California’s $21 billion bullet train tunnel fund not enough, taxpayers could be in trouble

wasco train staion
the existing Wasco CA train station. The new high speed rail would have its southern terminus in an almond orchard south of the community, the LA Times reports. (Image: Wikipedia)

While engineers at the California High-Speed Rail Authority are not worried, several experts are doubting that the $21 billion budget allocated for an anticipated 240-mile tunnel that will run from San Jose to the south of Wasco is not enough to finish the entire project.

Under the state’s current plan, the entire system includes an additional 1.3 mile tunnel under San Francisco and another 36 miles under the Southern California mountains. Late last year, officials considered building five more tunnels of shorter distance but the said plan has been scrapped. Instead, the state is building a 13.5 mile tunnel starter system that, as experts put it, could drain California’s budget which is already being spread thin.

“This is not good news for taxpayers of California,” William Ibbs, a UC Berkeley civil engineer who has worked with similar railroad projects internationally, tells the LA Times. “Tunnels are expensive.”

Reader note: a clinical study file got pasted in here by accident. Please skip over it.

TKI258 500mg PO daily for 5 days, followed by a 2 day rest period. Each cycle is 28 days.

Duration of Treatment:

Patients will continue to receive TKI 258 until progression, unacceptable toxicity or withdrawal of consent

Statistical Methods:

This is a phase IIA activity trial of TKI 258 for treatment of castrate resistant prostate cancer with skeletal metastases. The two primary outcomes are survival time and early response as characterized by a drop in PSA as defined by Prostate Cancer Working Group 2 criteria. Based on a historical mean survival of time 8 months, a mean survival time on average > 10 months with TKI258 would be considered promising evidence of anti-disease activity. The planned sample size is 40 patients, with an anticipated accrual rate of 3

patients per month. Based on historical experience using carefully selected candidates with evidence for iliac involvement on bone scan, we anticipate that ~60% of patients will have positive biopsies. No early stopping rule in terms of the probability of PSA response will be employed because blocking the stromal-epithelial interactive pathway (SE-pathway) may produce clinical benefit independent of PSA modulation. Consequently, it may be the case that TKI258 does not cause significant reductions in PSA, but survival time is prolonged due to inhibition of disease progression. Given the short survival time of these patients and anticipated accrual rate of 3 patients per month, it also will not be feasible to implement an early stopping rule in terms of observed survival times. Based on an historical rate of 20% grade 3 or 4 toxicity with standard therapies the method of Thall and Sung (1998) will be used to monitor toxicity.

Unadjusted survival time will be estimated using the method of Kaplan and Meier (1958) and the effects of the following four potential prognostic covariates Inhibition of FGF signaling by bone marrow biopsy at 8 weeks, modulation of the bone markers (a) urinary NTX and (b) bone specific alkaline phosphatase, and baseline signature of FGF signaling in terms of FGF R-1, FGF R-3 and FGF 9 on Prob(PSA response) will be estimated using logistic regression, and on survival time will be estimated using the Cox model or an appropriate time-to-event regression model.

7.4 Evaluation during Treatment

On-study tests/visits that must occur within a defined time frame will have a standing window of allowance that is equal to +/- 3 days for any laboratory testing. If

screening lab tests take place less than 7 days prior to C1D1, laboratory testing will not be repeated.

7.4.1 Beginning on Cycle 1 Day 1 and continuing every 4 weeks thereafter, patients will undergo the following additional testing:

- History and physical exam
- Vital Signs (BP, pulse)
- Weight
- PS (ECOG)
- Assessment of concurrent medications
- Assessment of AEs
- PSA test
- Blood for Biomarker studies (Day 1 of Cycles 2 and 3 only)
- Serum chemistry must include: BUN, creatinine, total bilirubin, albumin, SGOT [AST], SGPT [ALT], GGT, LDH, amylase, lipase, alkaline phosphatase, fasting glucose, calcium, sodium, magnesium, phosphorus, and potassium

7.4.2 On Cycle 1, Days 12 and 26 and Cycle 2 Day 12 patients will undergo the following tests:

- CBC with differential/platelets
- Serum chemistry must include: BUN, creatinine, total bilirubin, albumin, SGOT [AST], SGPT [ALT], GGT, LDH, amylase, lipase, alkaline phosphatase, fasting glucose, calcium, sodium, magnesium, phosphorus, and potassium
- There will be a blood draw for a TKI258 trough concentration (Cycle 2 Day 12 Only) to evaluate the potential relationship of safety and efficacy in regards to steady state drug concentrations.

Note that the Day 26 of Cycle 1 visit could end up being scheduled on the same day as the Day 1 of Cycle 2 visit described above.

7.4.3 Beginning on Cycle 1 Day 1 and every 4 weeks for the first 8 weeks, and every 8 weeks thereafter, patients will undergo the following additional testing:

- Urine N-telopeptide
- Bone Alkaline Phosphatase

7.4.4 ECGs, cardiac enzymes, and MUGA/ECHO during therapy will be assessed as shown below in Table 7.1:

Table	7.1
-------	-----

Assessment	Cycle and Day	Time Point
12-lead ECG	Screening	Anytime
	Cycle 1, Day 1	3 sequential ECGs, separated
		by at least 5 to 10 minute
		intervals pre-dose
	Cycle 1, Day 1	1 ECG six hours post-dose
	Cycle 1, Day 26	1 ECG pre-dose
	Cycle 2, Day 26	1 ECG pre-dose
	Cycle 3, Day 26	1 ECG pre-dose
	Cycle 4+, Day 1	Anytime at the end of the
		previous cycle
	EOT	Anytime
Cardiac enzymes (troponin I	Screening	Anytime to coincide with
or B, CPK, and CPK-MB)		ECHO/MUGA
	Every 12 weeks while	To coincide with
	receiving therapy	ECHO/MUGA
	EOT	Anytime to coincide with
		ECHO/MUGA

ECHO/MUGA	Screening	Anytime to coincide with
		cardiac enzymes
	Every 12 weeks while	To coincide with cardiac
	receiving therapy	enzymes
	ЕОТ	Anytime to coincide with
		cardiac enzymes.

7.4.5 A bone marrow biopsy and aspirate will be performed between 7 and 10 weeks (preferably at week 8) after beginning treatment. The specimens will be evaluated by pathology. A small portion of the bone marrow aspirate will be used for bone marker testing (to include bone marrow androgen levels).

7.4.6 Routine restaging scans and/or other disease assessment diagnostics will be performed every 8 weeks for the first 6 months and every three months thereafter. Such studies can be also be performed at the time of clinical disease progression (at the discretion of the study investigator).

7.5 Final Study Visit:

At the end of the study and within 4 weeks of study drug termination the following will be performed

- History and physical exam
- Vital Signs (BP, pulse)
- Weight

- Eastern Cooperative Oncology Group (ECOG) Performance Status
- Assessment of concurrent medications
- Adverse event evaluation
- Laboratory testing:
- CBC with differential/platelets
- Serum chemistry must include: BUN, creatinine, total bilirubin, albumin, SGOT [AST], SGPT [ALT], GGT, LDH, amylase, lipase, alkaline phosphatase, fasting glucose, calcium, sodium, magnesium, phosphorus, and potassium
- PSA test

Bent Flyvbjerg, a professor from the University of Oxford who has studied high-speed rail projects globally, places the cost of the 13.5 mile tunnel at a range of $5.6 billion to $14.6 billion. His opinion is based on data estimates from over 500 tunnel projects from around the world.

MIT civil engineer and tunnel construction expert Herbert Einstein, meanwhile, claims that the tunnel will cost roughly $6 billion on the low side. He further explains that the cost are also expected to go up as the construction schedule is stretched.

The state has placed a 2025 deadline on the 13.5 mile tunnel system but experts predict that it s construction will be delayed by more than a year even when the contractor does not encounter any major problems.

Meanwhile, the state’s railroad authority says it is too early to have their own cost estimate as they have not done enough geological investigation and engineering analysis. The agency’s chief engineer Scott Jarvis, however, admits that if the construction costs for the 13.5 mile tunnel grows, it could endanger the budget for the original segment.

In detail, the existing funds include $6.8 billion from a 2008 bond, $3.2 billion in federal grants and $5.3 billion from California’s greenhouse gas fees until 2024. An addition $5.2 billion is expected after 2024 as well as funds from private investors should the starter system prove to be financially successful.


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